Provence, South France
Port Miou / Calanque Miou Not to be
used for navigation
Approaches to the Calanque are clean and deep,
The former anchoring area has been planted with about 50+ mooring buoys, very
close to each other and to the walls on the West and East sides of the
Calanque. It is a lovely calanque with an ancient quarry used by the Romans
providing shelter on one side, and an old stone wall embedded with iron rings as a lovely
backdrop to your yacht.
is a very sheltered anchorage.
Our outdated cruising pilot indicated this was an
anchorage, but there is no longer any room to anchor due to the mooring
buoys. We were instructed by the Port boat to use two mooring buoys for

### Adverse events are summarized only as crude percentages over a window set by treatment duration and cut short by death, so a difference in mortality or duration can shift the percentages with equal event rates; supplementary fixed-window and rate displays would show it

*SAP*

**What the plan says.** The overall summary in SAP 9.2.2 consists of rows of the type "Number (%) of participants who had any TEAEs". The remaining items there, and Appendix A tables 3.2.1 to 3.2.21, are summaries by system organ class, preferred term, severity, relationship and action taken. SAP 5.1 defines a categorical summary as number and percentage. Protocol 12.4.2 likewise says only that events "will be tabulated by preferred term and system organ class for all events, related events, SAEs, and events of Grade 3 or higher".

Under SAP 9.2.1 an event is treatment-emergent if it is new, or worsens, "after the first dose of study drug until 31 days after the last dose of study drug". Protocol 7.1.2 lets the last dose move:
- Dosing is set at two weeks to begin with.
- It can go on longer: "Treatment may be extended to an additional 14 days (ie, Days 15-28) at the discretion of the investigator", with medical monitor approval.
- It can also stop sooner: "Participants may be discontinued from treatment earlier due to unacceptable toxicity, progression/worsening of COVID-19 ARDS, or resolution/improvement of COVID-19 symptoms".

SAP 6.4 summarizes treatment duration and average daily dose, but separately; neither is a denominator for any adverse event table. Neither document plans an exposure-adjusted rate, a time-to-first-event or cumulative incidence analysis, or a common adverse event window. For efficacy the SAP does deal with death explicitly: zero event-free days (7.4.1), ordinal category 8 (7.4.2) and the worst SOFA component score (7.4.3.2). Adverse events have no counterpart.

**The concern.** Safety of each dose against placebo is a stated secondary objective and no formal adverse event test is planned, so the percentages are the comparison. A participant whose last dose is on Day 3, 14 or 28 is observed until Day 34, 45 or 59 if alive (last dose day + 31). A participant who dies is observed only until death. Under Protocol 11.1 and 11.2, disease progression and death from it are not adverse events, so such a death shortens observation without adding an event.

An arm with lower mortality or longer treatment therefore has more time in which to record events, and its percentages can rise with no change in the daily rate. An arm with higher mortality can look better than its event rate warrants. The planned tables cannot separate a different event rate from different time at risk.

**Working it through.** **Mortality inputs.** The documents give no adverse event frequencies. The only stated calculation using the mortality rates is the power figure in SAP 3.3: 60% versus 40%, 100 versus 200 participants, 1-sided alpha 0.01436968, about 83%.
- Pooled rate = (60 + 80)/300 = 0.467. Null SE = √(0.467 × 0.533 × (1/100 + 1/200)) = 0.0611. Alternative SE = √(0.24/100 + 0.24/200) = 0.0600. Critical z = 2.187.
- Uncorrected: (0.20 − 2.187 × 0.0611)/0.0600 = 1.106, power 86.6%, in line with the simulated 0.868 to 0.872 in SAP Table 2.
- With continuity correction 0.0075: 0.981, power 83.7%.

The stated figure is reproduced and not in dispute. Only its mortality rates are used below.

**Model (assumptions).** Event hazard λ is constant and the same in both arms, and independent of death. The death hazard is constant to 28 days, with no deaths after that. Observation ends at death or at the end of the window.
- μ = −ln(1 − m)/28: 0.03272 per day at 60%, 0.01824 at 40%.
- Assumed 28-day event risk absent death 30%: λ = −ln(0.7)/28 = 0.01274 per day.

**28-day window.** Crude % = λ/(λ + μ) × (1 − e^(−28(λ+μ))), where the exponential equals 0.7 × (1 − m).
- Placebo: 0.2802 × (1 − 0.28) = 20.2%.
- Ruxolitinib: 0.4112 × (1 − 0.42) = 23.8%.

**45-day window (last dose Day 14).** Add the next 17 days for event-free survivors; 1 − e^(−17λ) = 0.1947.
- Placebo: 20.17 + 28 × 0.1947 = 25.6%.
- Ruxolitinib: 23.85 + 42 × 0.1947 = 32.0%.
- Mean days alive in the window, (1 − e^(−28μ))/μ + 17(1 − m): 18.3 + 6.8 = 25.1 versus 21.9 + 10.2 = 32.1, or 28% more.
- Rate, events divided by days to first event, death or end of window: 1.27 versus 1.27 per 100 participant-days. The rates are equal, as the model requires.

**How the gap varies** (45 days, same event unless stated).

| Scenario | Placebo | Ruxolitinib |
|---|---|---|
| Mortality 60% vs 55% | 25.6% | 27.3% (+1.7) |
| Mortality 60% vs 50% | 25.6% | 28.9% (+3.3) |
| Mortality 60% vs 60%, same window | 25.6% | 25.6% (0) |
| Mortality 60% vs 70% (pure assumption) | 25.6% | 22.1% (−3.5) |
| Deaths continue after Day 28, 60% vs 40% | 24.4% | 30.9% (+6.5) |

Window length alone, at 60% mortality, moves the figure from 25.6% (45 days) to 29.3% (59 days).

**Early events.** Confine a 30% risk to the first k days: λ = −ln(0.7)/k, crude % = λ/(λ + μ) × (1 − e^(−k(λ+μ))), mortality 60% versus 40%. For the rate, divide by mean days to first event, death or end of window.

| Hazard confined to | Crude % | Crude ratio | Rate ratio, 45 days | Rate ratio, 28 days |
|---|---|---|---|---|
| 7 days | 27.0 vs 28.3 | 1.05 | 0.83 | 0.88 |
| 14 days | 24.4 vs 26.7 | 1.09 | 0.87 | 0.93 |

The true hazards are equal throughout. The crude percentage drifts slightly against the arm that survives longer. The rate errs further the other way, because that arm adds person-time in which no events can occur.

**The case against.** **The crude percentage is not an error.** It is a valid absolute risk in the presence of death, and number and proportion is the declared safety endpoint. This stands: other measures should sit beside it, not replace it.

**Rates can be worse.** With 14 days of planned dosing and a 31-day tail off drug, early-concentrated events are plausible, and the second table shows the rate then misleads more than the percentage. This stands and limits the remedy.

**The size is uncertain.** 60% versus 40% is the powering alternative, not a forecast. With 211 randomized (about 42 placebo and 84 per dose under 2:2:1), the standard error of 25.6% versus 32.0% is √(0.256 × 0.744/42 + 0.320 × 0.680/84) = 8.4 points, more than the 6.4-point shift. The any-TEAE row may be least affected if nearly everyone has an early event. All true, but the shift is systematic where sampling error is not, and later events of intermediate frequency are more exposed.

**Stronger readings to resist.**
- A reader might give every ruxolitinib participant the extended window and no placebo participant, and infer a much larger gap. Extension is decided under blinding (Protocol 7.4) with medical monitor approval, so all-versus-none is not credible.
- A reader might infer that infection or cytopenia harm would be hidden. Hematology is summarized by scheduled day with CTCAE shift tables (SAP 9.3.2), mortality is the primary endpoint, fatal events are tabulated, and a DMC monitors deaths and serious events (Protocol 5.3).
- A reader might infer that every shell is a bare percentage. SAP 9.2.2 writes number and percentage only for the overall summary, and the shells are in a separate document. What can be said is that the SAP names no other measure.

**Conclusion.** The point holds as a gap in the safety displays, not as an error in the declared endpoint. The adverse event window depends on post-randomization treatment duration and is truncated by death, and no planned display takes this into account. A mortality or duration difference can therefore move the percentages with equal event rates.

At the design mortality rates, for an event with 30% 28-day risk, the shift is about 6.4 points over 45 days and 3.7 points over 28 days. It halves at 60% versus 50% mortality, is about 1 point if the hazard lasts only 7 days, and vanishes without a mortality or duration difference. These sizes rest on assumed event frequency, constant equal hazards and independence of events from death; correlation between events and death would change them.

the bows of our 49' yacht as well as a stern line to a ring in the wall
ashore. The price for our boat in the Spring of 2008 was €20 per
The Capitanarie were friendly
and handled our stern line to shore. They also gave us 5
oilzorb pads as a gift (these sell for $5 each in West Marine!) and a small promotional dry
bag. So while we had planned to anchor for free, we did not feel
As you head
further into the bay it narrows and there are literally hundreds of
local boats anchored either side of the calanque as it peters to an
end. There is a boardwalk on either side, and at the end is a small area of
the boardwalk where you can tie your dinghy.
There are ample
hiking opportunities to the nearby calanques and coastline. The port
maintains a small shed which might have brochures etc.
There are no facilities in the
Calanque. It is perhaps a 15 minute walk into Cassis. In April,
there was not a lot going on. We were the only boat on the overnight
moorings and it was a delightful quiet place, despite the tourist boats that
periodically come into the Calanque on their tour of the coast.
The cruising guide mentions a restaurant
to East of the calanque. We did not explore it.